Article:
The Department of Justice is investigating alleged sexual misconduct on a U.S. Merchant Marine Academy soccer team bus in September 2016, the leader of the federal Maritime Administration and the Kings Point school’s superintendent told a congressional oversight panel Monday.
The probe, which began in the federal Transportation Department’s Office of Inspector General in February, also is ongoing in the U.S. attorney’s office in the Eastern District, said retired Rear Adm. Mark Buzby, who heads the Maritime Administration, or MARAD — the agency within the U.S. Department of Transportation that oversees the academy. That Justice Department jurisdiction covers Long Island as well as Queens, Brooklyn and Staten Island.
Buzby and Rear Adm. James A. Helis, the academy’s superintendent, told members of the congressional Board of Visitors that the federal investigation is separate from administrative hearings that the school held for seven former members of USMMA’s soccer team who faced allegations of abusing and bullying a freshman player on the bus.
Newsday confirmed last week that all of those former students, whom Helis had barred from graduating in June, recently were awarded their diplomas and other certificates after going through individual, closed hearings at the academy.
“Even though we have completed our administrative process here — as I understand it, we’ve completed the administrative process here — that does not affect the process being overseen by the Department of Justice with potential criminal charges,” Helis told the congressional panel. “There is still the potential that there could be a criminal case emerging from this some time in the future. . . . We have almost no visibility on that, other than the awareness that there is an ongoing investigation that today remains.”
Buzby said there is “an investigation going on by the Eastern District” that was distinct from the academy’s “executive board” proceedings with students.
“And we do not have any information on that,” he said. “I have not even been briefed on those proceedings.”
John Marzulli, an Eastern District spokesman, said, “No comment” in response to an inquiry about the remarks.
A spokesman for the Office of Inspector General referred inquiries to the Justice Department.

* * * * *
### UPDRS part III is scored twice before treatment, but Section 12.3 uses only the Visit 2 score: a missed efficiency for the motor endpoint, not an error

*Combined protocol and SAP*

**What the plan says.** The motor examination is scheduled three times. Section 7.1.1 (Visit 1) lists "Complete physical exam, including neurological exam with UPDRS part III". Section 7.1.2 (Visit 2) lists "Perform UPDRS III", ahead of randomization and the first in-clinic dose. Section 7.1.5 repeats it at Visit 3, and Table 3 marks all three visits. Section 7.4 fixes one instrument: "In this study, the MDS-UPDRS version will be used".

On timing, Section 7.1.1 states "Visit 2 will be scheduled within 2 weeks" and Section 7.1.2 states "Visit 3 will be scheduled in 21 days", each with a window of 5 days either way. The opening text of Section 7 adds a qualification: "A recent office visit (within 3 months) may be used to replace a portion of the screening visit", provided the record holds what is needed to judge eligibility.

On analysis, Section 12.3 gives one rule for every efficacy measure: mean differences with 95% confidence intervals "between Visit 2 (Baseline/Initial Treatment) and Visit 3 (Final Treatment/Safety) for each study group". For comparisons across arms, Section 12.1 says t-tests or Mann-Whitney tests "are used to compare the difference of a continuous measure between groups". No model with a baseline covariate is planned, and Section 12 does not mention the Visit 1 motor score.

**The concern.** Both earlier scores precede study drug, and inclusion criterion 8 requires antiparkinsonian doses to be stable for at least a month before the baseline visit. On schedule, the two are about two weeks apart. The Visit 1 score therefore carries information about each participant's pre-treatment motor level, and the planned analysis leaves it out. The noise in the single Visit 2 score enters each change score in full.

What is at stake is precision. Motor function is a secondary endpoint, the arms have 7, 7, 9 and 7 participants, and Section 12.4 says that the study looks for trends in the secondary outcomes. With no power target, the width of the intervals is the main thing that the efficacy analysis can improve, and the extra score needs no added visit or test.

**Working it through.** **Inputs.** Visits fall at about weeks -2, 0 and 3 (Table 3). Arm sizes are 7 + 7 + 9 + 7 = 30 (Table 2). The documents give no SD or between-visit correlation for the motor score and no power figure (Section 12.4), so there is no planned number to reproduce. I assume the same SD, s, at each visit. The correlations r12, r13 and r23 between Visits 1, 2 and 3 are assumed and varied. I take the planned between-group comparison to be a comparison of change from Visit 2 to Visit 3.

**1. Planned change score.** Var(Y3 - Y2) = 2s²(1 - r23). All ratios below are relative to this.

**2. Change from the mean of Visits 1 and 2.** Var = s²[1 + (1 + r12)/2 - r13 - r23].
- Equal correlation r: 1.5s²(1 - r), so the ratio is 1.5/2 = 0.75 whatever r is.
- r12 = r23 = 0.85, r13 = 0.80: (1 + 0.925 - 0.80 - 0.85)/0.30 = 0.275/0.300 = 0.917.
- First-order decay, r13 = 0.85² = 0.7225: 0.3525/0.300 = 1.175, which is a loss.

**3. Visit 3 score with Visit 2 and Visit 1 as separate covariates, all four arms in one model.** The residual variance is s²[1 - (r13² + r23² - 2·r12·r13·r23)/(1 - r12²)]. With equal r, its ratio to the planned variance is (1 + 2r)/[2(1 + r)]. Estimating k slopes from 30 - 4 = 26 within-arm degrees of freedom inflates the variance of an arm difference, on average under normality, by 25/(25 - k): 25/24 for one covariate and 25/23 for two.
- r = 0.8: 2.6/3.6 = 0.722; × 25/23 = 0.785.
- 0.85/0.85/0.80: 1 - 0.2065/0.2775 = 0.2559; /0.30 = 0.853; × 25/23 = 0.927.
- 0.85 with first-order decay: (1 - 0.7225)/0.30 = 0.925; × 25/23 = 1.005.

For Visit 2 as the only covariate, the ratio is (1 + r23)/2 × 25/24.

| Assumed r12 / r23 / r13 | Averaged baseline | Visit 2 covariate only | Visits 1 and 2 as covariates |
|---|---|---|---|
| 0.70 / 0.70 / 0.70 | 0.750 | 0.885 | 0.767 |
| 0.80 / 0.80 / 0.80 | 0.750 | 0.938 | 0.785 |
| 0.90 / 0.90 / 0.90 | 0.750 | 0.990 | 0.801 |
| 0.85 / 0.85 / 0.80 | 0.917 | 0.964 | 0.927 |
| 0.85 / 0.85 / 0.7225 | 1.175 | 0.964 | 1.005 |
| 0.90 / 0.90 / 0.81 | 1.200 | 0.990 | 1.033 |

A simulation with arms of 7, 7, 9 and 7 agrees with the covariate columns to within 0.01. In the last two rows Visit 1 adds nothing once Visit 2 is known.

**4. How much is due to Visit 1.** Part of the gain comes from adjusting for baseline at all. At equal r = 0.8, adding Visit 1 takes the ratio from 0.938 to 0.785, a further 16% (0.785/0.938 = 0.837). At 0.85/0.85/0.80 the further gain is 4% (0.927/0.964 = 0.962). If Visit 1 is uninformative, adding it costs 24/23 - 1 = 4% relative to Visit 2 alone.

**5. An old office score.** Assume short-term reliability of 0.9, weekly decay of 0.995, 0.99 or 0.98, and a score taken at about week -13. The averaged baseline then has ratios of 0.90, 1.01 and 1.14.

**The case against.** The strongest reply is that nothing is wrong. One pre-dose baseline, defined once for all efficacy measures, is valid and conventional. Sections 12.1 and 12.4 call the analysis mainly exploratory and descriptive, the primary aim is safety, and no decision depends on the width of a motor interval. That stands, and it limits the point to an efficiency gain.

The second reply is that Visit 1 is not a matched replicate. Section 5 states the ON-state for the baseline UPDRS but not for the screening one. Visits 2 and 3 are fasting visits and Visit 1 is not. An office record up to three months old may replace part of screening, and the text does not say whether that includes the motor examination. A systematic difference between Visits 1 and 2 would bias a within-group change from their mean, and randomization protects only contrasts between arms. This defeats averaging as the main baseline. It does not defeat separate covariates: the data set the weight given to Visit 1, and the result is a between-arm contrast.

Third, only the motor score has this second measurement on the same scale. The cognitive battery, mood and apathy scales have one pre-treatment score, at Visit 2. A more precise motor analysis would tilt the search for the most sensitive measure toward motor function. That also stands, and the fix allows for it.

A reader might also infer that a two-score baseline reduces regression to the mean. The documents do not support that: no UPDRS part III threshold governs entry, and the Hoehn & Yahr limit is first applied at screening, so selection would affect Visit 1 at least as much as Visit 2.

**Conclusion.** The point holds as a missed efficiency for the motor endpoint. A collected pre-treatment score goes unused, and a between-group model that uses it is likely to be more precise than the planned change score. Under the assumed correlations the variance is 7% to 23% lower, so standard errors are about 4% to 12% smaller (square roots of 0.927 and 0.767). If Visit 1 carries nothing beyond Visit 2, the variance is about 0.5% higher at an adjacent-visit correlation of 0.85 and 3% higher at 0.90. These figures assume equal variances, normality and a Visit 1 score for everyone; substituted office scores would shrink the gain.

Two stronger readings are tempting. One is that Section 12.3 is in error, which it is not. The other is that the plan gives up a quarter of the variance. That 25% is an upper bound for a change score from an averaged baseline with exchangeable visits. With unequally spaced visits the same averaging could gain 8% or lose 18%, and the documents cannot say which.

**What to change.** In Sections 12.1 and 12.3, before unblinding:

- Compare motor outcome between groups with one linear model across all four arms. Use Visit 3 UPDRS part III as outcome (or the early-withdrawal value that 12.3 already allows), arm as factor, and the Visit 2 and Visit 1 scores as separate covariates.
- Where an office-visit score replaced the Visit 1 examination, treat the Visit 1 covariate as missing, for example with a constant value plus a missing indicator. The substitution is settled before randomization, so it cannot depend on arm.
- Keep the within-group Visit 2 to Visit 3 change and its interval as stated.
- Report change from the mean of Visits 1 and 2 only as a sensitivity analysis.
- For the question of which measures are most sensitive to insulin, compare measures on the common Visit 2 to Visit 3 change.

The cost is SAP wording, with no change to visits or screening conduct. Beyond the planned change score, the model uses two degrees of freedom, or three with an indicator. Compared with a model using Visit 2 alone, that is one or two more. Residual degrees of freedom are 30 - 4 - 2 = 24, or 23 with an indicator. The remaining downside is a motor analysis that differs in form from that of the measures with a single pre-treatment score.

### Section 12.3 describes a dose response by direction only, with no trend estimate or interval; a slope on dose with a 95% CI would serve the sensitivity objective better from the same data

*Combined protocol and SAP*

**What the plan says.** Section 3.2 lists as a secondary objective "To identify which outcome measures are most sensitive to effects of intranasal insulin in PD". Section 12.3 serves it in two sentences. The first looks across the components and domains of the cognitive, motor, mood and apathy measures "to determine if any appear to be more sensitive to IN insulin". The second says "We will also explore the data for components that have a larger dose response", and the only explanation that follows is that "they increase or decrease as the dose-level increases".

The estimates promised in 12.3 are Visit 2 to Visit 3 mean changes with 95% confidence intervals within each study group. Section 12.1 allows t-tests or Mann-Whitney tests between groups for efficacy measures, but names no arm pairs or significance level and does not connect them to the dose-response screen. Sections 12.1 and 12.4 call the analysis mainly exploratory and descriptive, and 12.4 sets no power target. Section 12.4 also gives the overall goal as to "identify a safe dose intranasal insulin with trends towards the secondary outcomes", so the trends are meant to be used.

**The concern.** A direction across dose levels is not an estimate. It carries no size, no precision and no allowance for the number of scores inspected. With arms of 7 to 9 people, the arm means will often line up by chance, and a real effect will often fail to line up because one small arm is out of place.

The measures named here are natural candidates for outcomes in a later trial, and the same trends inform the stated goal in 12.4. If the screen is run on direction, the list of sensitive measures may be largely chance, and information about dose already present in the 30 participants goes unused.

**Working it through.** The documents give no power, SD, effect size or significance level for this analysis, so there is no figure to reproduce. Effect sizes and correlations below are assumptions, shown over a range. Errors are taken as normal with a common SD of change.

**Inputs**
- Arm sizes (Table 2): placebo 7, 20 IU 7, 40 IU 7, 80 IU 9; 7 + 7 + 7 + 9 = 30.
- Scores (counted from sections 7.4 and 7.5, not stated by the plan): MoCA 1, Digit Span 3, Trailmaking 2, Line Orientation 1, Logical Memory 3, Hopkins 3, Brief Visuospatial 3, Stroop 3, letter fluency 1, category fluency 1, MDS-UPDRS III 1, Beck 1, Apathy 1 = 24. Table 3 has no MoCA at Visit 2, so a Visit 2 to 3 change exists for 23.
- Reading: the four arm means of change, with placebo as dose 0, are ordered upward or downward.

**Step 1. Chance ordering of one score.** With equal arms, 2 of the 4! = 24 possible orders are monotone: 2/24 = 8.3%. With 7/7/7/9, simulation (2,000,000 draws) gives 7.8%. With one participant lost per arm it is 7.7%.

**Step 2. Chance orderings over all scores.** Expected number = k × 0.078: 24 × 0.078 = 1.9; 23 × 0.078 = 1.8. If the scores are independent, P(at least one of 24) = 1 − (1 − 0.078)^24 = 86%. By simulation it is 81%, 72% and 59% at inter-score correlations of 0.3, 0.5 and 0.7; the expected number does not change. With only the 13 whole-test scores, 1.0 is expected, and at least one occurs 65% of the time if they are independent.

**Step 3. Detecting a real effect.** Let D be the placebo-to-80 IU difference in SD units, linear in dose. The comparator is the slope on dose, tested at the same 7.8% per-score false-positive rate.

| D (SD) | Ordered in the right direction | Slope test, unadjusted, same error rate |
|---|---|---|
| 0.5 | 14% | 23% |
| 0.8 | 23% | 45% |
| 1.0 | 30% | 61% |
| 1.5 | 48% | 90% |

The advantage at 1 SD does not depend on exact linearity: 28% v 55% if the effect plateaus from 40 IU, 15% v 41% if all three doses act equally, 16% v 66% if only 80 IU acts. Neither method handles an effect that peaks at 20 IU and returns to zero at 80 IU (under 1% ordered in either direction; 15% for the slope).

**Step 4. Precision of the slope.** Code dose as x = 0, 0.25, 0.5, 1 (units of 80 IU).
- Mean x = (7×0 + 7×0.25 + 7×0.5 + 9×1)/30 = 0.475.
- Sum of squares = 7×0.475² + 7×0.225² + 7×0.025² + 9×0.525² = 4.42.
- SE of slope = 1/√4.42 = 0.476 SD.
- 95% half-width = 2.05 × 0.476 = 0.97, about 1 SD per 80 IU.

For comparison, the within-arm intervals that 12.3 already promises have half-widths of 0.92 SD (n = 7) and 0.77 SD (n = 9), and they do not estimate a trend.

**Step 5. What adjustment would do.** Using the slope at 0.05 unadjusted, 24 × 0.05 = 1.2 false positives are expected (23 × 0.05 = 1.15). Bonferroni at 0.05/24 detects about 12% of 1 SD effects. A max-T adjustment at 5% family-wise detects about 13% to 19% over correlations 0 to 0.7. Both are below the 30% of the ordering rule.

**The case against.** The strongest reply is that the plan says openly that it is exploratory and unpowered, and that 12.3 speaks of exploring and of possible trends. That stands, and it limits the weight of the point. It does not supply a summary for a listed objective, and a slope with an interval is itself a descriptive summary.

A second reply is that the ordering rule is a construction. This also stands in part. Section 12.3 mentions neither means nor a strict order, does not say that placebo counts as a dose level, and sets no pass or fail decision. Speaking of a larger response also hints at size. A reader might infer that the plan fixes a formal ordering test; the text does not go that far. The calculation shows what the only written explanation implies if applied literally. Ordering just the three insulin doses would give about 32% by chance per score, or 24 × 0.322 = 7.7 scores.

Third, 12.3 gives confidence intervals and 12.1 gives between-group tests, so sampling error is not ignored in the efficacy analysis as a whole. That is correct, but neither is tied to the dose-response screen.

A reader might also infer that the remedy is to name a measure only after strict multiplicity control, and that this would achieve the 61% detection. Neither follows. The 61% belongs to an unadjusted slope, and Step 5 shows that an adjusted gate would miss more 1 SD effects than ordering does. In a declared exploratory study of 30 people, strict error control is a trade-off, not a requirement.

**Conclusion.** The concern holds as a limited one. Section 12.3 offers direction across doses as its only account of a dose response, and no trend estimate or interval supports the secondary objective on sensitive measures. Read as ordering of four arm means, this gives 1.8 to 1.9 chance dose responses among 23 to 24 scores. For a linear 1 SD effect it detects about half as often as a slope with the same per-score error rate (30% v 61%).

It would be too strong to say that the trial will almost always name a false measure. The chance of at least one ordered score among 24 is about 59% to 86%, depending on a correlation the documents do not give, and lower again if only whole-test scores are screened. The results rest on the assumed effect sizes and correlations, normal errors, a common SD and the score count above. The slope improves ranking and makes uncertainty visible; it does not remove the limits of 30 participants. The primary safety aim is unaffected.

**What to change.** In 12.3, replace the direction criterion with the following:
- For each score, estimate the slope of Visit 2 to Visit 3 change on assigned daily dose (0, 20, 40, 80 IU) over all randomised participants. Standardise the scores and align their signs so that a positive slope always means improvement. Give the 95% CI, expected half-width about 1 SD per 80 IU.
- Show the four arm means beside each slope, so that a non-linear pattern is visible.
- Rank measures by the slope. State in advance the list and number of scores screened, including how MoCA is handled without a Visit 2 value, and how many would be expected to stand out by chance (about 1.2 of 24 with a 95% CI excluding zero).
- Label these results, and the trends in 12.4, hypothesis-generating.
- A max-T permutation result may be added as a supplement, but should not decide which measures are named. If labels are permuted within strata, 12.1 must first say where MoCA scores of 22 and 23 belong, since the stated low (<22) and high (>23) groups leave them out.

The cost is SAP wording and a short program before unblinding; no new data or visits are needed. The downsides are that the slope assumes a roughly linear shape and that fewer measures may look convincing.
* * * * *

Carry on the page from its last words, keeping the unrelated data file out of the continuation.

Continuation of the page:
Helis, in explaining the process to the panel, said that when the Office of Inspector General has completed an investigation, the agency can refer potentially criminal matters to the U.S. attorney’s office for the Eastern District.
The Justice Department, with that information, then would conduct its probe and determine whether there is enough evidence to bring a case, he said.
Parent Jay Burkhardt of Cutchogue, whose son, David, was among the seven former soccer players who recently graduated, questioned Helis at the meeting and encouraged the school to release its findings from any investigation into the matter.
“Is there any reason why that investigation can’t be released to the Board of Visitors?” he asked. “Is there anything that we’re hiding with this investigation?”
In reply, Helis cited student privacy.
Buzby and Helis were not available Monday for further questions or comment.
The Board of Visitors, currently chaired by Rep. Peter King (R-Seaford), generally meets twice a year and last convened in July in Washington.
Both Monday and at the July meeting, board members said the academy has made strides in addressing the issues of sexual assault and sexual harassment, which have occurred on campus and during the Sea Year, USMMA’s hallmark training program for midshipmen.
Newsday reported in January that sexual assault and sexual harassment, bullying and coercion have persisted at the 74-year-old federal service academy for nearly a decade, despite the government’s own records of complaints and corrective efforts.
King called the academy an “outstanding institution” and said, “A lot of progress had been made in the last year. Issues have been confronted head-on.”
But both King and Rep. Thomas Suozzi (D-Glen Cove) were critical of the academy, expressing annoyance that they learned of the seven former soccer players’ graduations from media inquiries.
King also said he is concerned that only about a dozen shipping companies worked with the academy during the Sea Year, while 60 had been used before the program was suspended on commercial ships between June 2016 and March because of sexual-misconduct concerns.
Administration officials said there has been progress in recent years in easing the process of reporting for victims of sexual assault.
“There is more confidence in the system,” Helis said. “They feel more comfortable coming forward.”
Helis also said it is “very, very likely that we will have a soccer program going into fall 2018.” He suspended the NCAA Division III program in June, pending the outcome of the Office of Inspector General’s investigation.
An announcement is not expected until after the new year, he said.